3. Test that plan. Then test it again. "The cloud is the perfect place to test failures in a completely staged environment," says Donald Flood, vice president of engineering for Bizo, a business-to-business advertising network provider and Amazon Web Services customer. "You can easily create a staged environment that mirrors production and test your systems by killing running services and evaluating how your system performs under failure."
4. Create internal back-up options. It took about two days for Amazon to locate and repair the problems at its data center in northern Virginia. But as soon as U.S. Tennis Association CIO and Amazon Elastic Cloud Compute (EC2) customer Larry Bonfante began to notice application sluggishness, he and his team migrated the USTA's critical systems to their own server. IT leaders must maintain internal contingency capabilities, Bonfante advises.
5. Reexamine your sourcing strategy. IT leaders have embraced multi-sourcing, but that model can make cloud continuity confusing. "The domino-effect ramifications of an outage are very complex to manage and resolve," says Fersht. For example, as more services get built on top of cloud computing infrastructures, a seemingly isolated outage can have a domino effect, taking down many services or an entire application environment, he adds.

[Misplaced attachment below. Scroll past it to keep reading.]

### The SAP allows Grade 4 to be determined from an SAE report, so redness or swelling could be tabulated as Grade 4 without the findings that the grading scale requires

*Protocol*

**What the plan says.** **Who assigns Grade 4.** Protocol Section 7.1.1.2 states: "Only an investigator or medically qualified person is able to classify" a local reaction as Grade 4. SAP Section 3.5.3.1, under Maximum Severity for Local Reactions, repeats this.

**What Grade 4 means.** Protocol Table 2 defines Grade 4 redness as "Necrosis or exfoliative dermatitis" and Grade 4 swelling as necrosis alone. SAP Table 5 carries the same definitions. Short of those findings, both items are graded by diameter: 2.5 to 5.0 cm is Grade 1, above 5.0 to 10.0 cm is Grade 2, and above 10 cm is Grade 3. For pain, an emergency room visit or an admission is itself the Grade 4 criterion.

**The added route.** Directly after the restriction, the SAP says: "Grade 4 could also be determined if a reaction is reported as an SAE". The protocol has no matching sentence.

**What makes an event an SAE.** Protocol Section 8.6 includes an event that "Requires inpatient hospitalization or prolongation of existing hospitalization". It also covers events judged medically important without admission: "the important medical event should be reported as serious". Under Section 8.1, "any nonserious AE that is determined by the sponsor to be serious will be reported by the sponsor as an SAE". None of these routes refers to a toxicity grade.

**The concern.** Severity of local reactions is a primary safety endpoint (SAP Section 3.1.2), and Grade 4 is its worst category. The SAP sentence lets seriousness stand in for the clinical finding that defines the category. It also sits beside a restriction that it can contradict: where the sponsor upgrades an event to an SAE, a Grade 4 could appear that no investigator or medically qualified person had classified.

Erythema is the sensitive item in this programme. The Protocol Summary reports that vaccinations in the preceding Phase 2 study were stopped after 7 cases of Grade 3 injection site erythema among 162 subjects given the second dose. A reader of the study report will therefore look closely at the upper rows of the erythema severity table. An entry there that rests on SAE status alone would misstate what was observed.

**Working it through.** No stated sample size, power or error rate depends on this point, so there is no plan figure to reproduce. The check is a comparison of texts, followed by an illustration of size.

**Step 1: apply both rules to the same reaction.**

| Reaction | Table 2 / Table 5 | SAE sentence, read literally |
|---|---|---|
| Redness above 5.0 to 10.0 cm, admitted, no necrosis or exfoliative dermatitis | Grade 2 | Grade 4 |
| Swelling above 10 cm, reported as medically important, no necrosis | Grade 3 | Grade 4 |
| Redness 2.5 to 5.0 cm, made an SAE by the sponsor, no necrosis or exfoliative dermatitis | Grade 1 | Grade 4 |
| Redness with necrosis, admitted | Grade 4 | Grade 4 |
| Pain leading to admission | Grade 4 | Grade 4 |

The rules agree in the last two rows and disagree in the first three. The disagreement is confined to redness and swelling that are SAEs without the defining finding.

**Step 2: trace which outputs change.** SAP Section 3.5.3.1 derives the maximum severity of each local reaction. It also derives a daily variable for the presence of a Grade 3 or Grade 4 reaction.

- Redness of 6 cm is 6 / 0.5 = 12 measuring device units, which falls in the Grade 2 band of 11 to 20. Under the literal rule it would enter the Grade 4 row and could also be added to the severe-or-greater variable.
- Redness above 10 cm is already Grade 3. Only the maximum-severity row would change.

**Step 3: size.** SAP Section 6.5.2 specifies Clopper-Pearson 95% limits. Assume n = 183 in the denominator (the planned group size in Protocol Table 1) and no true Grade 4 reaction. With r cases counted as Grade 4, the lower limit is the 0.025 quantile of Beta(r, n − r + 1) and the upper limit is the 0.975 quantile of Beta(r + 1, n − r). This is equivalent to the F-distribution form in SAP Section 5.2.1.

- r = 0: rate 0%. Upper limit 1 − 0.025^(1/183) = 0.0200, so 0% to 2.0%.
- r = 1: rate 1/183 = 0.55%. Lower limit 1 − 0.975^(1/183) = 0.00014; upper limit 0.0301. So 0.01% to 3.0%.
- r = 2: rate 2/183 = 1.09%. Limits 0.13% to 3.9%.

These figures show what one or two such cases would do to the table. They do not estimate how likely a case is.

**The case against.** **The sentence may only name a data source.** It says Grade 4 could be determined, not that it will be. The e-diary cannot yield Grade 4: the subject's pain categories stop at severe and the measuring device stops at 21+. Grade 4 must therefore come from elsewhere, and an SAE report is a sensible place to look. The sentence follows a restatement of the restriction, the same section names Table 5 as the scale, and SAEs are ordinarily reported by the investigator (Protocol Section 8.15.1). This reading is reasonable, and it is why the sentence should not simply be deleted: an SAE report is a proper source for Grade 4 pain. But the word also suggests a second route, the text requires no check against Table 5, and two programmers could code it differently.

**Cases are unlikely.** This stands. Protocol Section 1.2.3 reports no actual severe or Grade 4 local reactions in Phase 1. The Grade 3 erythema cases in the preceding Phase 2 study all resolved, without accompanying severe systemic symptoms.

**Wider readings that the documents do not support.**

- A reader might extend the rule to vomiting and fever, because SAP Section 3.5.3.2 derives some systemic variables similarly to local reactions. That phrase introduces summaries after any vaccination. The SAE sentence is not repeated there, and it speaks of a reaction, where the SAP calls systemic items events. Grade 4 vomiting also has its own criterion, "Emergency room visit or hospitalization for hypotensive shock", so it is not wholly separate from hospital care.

Putting one service integration provider in charge of a multi-sourced arrangement will give you "one throat to choke" in the event of a failure, according to Fersht, but it can also prove problematic. "They are likely to develop an institutional knowledge of your IT processes that would be very tough to transfer in the future if you wanted to maintain a healthy competitive environment," Fersht says. "You need to have your own IT staff get smart about how cloud works, or you really do risk potentially losing control over your own IT environment."
6. Don't be cheap. The ROI of redundancy investments skyrockets in cloud collapse scenarios. Many of the companies affected by Amazon's failure could not-or would not-pay to run parallel systems in the cloud. Major Amazon Web Services customer Netflix, on the other hand, says it experienced no issues because its cloud computing model assumed one of the data centers in Amazon's four regions would go down. The company had "taken full advantage of Amazon Web Services' redundant cloud architecture," a Netflix spokesperson told The New York Times.